Then of course when I arrived at the redbox  kiosk the film had been rented, as it was early evening, redbox rush hour. But those who might have doubted me at this moment should seek clergy, for I am a resourceful man of action, exploring all realms of the media kingdom.

Forsaking “We Bought a Zoo” I made an executive decision and “Mr. Popper’s Penguins” it was.

In our family two animals are prized above all others – penguins and lemurs. Pandas as a species finish a distant third in this calculus. Of course this is because of the “Penguins of Madagascar” franchise. All of us appreciate the effectiveness and dedication of Skipper, Private, Kowalski, and Rico. (My wife might be an exception on this point, “too militaristic!”)

Lemurs might have tied for first in our hearts, as Momo, the flying lemur in the “Avatar” series, is a big hit. The concern comes from the other creatures with whom the lemur King Julian of “Penguins of Madagascar” associates. My daughter has doubts that Maurice and Mort are actually lemurs, just similar species sharing a habitat.

Anyway, “Mr. Popper’s Penguins” delivered the goods with anthropomorphic Gentoo penguins being as adorable as one might hope. Jim Carrey, as the distracted developer father, of course reconnects with his own children and divorced wife to find the true meaning of fatherhood, all through the care and hijinks of his endearing charges.
Just a reminder to let you know we didn't watch a screen the entire long weekend (just 75% of it).



Friday, May 25, 2012

Cue Cards

Based on an actual comment by someone involved in "Parenting"

Part of the purpose of this blog is to celebrate the parts of parenting I love the best (the other parts are mostly just random pontification). With that in mind I’m looking forward to the weekend where our family will go hiking, ride bikes, or just walk down to the river to hit things with sticks. That’s just how we roll.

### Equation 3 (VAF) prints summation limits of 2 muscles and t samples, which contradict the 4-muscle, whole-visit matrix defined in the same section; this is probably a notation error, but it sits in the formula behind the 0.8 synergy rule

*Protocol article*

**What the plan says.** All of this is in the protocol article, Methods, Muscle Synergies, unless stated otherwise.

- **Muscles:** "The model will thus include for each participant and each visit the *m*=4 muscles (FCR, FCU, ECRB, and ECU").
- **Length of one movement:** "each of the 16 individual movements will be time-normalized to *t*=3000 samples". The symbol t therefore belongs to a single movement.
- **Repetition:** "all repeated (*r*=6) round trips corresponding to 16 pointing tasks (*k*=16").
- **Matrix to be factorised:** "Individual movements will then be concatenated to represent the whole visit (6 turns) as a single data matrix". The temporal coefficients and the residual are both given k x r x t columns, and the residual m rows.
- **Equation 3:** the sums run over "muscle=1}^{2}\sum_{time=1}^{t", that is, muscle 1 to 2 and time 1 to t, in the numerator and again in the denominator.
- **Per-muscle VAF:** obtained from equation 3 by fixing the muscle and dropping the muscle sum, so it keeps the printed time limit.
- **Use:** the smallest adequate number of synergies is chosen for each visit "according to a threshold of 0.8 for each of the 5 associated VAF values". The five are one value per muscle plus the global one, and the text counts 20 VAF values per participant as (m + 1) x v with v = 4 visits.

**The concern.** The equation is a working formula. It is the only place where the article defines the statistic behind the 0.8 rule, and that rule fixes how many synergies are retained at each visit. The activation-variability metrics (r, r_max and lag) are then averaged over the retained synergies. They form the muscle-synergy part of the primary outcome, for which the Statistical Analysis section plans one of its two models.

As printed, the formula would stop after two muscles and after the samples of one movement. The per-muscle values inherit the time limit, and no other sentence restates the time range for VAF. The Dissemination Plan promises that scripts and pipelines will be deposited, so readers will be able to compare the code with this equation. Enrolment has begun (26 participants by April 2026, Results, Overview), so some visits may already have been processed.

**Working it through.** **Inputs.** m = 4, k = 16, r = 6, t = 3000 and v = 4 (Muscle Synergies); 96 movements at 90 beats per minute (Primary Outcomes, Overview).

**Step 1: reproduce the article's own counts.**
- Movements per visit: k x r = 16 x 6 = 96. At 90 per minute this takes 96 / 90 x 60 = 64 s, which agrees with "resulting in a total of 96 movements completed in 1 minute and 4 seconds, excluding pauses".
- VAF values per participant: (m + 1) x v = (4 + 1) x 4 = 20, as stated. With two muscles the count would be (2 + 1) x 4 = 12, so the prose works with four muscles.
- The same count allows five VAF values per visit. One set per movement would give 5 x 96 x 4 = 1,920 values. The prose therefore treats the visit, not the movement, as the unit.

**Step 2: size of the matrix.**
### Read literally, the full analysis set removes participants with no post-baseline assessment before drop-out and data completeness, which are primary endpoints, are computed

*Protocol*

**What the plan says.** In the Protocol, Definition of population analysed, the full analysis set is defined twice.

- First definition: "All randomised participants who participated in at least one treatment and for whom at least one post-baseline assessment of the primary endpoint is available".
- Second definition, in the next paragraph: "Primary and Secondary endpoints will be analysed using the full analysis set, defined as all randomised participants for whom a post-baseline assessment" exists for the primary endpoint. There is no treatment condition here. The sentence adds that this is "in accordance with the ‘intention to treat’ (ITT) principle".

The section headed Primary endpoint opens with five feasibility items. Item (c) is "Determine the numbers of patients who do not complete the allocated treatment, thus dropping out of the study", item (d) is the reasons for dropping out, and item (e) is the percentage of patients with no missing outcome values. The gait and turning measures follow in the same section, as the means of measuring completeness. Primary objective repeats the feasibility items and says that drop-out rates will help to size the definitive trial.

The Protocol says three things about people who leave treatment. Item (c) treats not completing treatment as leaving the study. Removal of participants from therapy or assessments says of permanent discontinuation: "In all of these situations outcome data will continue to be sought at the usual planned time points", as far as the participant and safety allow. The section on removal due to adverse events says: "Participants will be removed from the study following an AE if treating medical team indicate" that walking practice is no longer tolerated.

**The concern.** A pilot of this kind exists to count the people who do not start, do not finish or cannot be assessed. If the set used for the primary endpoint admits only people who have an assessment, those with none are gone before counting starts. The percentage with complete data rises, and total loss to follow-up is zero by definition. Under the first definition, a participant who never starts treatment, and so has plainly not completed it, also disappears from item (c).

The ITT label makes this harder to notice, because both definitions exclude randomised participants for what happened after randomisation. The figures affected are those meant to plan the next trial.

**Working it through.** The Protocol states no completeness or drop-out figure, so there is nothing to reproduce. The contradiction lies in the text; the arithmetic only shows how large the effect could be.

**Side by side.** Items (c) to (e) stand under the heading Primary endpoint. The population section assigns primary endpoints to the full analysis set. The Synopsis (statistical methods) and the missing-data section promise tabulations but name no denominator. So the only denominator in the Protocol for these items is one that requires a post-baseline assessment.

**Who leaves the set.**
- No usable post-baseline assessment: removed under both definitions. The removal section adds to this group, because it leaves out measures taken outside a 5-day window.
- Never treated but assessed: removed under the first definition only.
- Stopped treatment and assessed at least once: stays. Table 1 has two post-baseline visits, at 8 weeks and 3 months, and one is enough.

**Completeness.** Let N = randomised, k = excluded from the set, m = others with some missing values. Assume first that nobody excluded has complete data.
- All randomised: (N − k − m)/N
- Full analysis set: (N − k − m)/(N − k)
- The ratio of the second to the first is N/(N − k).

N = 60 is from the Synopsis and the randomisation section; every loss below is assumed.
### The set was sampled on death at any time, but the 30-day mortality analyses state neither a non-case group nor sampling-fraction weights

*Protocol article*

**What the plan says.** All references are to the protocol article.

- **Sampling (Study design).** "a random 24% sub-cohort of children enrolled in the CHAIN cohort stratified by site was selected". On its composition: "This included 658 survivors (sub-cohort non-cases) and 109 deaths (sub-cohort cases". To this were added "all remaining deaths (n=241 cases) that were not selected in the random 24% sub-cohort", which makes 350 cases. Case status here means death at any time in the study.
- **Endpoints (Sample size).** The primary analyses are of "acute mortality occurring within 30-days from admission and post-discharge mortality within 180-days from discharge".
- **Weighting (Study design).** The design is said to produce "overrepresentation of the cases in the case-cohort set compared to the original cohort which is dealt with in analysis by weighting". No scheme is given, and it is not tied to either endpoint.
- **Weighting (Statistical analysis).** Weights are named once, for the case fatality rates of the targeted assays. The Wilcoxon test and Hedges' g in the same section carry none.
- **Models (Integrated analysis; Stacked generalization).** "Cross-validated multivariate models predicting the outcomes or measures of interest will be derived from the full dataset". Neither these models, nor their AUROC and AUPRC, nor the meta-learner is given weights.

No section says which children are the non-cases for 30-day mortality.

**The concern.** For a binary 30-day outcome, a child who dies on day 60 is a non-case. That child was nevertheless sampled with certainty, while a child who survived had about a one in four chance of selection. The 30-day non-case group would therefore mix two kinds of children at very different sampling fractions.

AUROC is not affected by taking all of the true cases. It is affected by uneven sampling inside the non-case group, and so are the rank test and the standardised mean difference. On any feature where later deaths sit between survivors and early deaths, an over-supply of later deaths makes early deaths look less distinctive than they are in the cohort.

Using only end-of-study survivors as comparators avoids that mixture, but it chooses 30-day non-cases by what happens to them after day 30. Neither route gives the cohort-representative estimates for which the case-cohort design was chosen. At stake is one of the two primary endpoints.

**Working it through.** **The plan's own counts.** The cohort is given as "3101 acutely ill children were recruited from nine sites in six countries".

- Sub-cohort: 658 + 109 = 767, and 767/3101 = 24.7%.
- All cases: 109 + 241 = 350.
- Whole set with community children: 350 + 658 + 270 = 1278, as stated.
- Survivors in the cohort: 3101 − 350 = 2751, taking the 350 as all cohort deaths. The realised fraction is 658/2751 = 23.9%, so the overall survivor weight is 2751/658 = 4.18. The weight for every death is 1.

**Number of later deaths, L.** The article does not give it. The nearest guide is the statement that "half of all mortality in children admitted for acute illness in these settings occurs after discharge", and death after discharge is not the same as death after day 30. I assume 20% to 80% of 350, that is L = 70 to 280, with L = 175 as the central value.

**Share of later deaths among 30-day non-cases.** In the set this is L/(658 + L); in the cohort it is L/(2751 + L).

Maybe even a movie! Seeing movies in theaters has an appeal, but watching at home is very satisfying as a parent because we (I) can make remarks at the characters on the screen.

Also watching at home allows for:
  • Explaining plot details
  • Diffusing too much tensions with wisecracks
  • Helping family members understand my views about the world
Other thoughts: This morning I had a conversation with my daughter about responsibility. She was being reflective about losing access to her iPad every night at 9:00 pm in order to facilitate sleep. She mused that generally she saw my wife and I relaxing control over her life.

I told her that when she acted responsibly and built trust with us she could have more freedom, adding that currently she needed work in the room-cleaning, getting-out-of-bed, going-to-sleep-early, and no-door-slamming areas.

The thought of growing responsibility brought us to the topic of teenage drinking. “You don’t need to tell me this Dad,” she said. “I’ve seen some Disney Channel shows that cover this.”

 “Disney doesn’t speak for me,” I said, feeling an urge to sue somebody in Anaheim. “You still have to respectfully listen to what I have to say. Only then can you do whatever you want.”

“Agreed”

The conversation ended when we developed a system to avoid me embarrassing her when she’s a teenager. The idea is that she will script my speech at all public events we attend together. If we are unprepared, I will just loop back to a safe script and babble –  ah, the joys of fatherhood! 
Recycling for the benefit of humanity -- send me your ideas and I will compost them.

Thursday, May 24, 2012

Texture and Dimension

My daughter's consigliere delivering a poignant message.

How best to deal with a furious child – this is the sacred elixir that we all search for, hoping for a technique, expression, group of words and phrases that, when expertly rendered, reduces that screaming pile of rage into your child.

If anyone finds it please tell me – I’ll even pay.

Anger management for my children and myself is an ongoing concern. Despite being a self-proclaimed expert (I do have a blog!), I got nothing here. My children meltdown and I patiently deal with it.

Adding texture and dementia dimension to my life is the way my daughter channels her anger: a plush bear formally known as “Sweetie Pie,” recently became “Sweetie Horatio Scarface Pie.” He was enlisted to deliver a message after much door slamming. He apparently does not approve of the way I handled a recent dispute. Other directives:
At least I don't have to worry that the kid is suppressing the anger. My family is talented this way.

Tuesday, May 22, 2012